Saturday's Liberal leadership convention showcase was clearly Justin Trudeau's party.
Navigating the multi-level maze of hallways and escalators leading to the Metro Toronto Convention Centre's south wing, every fifty to a hundred metres, give or take, a gaggle of Trudeaumaniacs cropped up. Other candidates had their showings, too - notably Martha Hall Findlay and Joyce Murray - but for every one of their mini-rallies, there was another two for Trudeau, every snaking turn all but staked out by supporters.
It's not like there were adoring hordes chasing the man down Simcoe Street. But if nothing else, this was definitely a coming out party for modern-day Trudeaumania. The principal, critical difference between the convention of 1968 and this one, however, is that the party's enthusiasm stems significantly from its post-2011 existential crisis, and the pervading knowledge that Trudeau is probably the party's last, best hope.
In other words, it's Trudeaumania by necessity.
The contest for top Grit has been essentially decided since Marc Garneau dropped out of the running a few weeks ago. Name recognition, not policy, drives a good deal of the growing hype around Justin Trudeau. Even most of his platform remains under lock and key, a matter that will stay undisclosed until after next Sunday's leadership results. Much of Justin Trudeau's appeal is his brand and legacy, and Liberals not only know this, they don't care.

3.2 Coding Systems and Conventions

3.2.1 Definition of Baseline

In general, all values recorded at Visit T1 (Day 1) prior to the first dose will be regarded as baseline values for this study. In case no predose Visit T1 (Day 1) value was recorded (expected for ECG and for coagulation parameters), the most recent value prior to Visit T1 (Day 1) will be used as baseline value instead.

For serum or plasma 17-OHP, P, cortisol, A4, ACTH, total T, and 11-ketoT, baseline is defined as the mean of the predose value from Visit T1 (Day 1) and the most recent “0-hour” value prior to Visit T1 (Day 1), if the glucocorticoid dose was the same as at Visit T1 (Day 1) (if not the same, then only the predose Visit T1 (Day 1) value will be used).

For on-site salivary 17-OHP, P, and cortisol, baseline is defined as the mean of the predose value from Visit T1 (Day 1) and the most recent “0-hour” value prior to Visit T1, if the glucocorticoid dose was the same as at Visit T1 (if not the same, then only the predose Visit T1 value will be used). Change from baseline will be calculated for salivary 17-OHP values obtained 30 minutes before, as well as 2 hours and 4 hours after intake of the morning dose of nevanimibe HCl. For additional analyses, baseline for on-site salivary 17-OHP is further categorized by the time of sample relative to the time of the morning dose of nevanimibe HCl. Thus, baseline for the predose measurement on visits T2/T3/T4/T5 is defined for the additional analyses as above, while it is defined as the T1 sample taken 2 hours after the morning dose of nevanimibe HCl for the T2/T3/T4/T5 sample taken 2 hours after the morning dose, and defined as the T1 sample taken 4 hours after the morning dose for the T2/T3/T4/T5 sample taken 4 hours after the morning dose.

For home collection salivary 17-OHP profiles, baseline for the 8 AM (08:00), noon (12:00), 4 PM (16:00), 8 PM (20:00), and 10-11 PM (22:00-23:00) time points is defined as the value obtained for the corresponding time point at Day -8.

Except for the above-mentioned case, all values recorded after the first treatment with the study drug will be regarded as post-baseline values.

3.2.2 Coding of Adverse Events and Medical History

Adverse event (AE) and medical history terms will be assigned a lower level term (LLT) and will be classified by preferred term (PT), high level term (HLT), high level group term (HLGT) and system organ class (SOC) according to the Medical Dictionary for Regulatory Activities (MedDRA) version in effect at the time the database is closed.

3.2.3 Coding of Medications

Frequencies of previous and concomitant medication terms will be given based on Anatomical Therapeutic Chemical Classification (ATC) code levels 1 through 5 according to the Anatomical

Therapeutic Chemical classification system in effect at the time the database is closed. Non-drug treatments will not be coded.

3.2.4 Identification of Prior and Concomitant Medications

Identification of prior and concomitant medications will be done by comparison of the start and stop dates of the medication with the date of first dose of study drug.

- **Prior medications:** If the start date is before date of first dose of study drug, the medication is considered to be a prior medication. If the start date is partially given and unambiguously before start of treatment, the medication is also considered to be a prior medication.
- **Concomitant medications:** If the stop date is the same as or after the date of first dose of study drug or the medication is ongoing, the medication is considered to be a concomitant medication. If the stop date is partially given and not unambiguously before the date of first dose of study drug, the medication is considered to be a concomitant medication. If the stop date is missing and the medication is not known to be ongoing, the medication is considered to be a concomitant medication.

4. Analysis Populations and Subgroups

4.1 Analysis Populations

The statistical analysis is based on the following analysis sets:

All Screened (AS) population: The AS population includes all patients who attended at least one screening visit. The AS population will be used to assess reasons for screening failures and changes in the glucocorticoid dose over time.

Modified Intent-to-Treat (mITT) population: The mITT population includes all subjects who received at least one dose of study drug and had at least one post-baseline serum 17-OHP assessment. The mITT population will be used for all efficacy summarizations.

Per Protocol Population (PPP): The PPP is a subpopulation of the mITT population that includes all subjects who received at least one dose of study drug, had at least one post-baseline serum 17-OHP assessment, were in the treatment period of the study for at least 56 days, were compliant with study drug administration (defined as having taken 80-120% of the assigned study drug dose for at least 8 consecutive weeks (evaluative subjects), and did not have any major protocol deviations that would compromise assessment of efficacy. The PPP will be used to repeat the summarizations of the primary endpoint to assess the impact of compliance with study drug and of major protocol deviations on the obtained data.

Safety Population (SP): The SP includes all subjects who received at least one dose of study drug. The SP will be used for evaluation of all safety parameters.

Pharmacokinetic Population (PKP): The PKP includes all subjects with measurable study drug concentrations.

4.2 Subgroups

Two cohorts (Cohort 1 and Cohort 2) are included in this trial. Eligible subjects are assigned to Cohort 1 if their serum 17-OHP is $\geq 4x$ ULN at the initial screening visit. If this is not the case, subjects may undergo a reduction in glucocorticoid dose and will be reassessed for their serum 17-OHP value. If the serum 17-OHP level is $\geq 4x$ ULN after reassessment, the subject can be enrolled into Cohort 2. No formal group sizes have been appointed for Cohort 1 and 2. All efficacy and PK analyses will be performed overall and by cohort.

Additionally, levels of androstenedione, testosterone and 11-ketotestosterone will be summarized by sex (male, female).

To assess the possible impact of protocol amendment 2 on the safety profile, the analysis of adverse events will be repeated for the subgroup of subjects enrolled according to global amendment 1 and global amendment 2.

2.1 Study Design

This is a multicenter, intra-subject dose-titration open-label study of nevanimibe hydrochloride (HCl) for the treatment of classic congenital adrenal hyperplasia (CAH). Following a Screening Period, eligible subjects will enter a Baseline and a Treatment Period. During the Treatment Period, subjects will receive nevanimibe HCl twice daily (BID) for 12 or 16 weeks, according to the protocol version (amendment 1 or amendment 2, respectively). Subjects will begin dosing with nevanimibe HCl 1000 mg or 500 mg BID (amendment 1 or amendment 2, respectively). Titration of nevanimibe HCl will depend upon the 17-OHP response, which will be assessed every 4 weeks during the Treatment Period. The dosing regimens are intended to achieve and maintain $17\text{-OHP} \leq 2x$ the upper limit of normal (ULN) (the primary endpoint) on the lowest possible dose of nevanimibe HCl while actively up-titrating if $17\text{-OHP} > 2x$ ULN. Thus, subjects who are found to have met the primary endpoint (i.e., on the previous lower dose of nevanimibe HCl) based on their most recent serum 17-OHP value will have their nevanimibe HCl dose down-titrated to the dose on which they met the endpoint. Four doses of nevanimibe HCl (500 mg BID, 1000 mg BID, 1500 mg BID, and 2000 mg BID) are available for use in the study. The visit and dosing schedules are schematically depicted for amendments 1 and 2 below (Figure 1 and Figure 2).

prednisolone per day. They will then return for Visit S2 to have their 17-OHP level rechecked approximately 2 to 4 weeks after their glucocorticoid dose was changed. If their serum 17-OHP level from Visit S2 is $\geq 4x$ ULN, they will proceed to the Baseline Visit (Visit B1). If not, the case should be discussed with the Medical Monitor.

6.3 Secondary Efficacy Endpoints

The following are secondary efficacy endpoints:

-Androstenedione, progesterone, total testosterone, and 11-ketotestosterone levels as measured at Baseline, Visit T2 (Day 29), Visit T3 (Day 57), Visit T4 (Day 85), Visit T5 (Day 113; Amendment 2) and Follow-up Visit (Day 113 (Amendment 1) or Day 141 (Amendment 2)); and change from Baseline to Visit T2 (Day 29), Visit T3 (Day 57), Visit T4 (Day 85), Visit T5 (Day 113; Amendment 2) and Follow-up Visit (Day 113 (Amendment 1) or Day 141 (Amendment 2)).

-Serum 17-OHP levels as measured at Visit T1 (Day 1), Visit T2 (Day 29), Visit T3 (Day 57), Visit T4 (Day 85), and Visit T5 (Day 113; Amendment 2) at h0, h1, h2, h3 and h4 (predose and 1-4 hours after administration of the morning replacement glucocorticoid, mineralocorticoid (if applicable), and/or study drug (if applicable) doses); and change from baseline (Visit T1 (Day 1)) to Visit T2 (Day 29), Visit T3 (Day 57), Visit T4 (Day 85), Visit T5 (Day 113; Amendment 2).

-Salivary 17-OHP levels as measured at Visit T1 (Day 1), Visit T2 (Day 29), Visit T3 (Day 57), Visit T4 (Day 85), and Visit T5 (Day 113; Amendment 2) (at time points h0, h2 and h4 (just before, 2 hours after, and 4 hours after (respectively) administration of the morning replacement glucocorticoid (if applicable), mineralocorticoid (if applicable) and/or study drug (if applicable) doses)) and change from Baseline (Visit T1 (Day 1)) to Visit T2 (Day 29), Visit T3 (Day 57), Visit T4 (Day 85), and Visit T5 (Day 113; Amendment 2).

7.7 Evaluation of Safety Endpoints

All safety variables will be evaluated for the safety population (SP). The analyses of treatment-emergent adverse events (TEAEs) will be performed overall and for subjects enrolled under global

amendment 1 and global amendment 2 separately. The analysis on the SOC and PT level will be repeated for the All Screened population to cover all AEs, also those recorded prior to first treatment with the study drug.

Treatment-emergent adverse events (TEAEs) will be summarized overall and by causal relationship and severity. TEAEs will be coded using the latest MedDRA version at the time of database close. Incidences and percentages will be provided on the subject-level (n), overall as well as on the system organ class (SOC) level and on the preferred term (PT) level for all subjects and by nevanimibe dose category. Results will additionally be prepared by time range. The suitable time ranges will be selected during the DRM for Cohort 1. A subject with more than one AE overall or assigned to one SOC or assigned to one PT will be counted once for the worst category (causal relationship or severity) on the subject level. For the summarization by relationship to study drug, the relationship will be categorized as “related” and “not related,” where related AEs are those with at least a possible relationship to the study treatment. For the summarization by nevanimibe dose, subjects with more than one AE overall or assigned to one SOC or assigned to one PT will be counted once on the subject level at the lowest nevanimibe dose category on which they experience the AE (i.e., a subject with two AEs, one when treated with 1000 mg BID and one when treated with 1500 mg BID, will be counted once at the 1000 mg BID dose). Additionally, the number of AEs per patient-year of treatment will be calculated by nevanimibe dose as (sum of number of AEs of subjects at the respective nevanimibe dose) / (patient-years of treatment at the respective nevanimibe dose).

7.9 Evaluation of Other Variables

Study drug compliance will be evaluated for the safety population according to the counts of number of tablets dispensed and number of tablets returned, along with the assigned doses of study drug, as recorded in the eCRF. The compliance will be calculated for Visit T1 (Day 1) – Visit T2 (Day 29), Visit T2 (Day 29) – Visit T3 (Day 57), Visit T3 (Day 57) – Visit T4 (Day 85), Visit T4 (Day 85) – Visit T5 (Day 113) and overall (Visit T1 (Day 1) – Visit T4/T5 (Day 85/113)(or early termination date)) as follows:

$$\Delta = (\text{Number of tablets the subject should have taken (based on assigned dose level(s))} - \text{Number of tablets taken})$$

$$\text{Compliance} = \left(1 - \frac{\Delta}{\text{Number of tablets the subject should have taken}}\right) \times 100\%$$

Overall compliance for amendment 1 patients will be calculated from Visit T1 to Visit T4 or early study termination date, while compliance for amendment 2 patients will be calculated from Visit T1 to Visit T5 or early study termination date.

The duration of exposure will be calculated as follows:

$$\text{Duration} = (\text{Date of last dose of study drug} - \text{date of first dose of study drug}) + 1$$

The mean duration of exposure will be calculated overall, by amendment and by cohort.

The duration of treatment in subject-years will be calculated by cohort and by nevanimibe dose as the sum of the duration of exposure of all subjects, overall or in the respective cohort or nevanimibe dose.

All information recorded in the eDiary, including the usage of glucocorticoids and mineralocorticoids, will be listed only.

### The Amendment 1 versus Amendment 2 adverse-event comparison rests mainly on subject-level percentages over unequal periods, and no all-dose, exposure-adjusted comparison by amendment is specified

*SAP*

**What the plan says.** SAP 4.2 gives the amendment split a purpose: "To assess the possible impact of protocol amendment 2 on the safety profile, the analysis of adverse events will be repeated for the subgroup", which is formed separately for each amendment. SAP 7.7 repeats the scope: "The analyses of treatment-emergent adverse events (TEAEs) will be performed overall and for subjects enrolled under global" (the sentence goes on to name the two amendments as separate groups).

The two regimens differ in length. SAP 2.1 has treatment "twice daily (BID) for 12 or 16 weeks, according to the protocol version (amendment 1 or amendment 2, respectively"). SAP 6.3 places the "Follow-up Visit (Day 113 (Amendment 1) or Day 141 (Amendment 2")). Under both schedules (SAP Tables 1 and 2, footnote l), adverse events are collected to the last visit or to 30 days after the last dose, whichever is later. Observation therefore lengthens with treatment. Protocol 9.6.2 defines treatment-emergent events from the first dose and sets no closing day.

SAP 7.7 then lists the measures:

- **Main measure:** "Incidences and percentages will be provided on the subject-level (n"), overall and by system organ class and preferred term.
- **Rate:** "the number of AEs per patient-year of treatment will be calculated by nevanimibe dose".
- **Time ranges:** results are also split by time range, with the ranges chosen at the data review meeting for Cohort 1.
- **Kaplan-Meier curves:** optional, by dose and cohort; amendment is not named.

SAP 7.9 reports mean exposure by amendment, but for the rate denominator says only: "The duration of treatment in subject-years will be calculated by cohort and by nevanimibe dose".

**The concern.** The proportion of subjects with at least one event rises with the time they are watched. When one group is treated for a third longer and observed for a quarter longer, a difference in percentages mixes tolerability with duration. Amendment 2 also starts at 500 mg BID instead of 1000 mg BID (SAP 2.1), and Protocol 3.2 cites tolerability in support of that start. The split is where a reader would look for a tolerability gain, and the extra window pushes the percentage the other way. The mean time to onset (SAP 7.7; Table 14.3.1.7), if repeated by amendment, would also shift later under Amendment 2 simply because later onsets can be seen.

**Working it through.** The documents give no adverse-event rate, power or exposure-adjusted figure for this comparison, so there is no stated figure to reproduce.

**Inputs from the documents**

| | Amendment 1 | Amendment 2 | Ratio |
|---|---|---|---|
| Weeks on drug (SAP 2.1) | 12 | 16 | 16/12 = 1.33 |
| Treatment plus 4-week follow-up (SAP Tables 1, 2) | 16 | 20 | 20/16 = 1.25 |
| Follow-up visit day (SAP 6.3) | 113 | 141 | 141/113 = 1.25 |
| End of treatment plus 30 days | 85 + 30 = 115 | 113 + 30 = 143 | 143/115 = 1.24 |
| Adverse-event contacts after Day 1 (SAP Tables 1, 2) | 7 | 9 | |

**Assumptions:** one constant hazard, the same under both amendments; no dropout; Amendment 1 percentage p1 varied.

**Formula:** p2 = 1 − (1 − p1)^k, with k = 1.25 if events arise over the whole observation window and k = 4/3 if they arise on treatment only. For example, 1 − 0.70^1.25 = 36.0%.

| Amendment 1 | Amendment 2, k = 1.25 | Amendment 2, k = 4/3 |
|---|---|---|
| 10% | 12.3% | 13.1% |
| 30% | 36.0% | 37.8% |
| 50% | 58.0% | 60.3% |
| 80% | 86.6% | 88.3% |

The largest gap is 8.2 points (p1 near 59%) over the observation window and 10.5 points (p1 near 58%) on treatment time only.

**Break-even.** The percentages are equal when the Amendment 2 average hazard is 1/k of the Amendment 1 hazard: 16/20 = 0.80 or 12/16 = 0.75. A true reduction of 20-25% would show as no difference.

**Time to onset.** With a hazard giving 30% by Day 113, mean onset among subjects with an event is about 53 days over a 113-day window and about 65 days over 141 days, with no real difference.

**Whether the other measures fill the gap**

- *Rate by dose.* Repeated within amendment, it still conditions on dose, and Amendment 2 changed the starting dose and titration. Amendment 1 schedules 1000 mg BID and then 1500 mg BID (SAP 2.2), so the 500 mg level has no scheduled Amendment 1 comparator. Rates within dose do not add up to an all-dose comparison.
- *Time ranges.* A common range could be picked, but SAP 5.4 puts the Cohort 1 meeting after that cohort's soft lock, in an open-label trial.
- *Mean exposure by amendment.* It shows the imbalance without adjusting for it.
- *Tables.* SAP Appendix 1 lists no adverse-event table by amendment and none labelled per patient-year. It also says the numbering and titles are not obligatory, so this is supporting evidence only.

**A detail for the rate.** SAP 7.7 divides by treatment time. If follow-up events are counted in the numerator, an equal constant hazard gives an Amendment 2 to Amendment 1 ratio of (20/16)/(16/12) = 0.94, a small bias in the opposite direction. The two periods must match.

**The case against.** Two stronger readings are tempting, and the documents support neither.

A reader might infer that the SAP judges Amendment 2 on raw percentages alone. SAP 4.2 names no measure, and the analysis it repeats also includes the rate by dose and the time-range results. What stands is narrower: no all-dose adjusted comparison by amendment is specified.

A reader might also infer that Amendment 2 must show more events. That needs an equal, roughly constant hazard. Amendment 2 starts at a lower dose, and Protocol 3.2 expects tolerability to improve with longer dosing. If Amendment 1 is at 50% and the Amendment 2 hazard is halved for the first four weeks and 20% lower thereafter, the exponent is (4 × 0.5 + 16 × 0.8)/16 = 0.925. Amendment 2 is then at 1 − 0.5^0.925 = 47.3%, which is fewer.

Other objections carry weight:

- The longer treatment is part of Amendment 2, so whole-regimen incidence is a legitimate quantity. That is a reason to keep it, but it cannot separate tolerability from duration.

After all, what seemed to be inspiring convention delegates and supporters wasn't the prospect of an upstart party moving to historic heights, as was the case with the NDP in the last election. It was the endgame of reclaiming what the party had lost in 2011, maybe taking a pound of flesh in the process.
From Paul Martin to Bob Rae, most speeches hinged on the idea of reclaiming their rightful eminence, betraying a political sense of entitlement that verged on paternalistic at times. Describing the distribution of wealth in Canada as a pie, for example, Rae suggested that it's only Liberals who know how to bake one. Concern over who gets what is ideology, nothing more -apparently dismissing a very widespread public issue in Canada.
The appeals of the remaining six candidates were mostly couched in what makes them a compelling, aggressive counterweight to Stephen Harper, which is fair enough. Drowned out by that general theme, though, there was little of substance said about policy. Most of that discussion clung to the margins, though nonetheless raising a few encouraging perspectives. T-shirts calling for cannabis decriminalization were seen here and there. There was also a noticeable uptick in references to First Nations, with opening remarks recognizing the Mississauga nation whose land Toronto occupies. In a clear attempt to rejig the Liberal image, we heard more than a few articulate, forward-thinking efforts to distance the gutted party from its past. There's evidence that the Liberal Party of Canada is interested in more than simply returning to power.
?But it all took a back seat to Justin Trudeau's smoke machine. That was the discouraging part.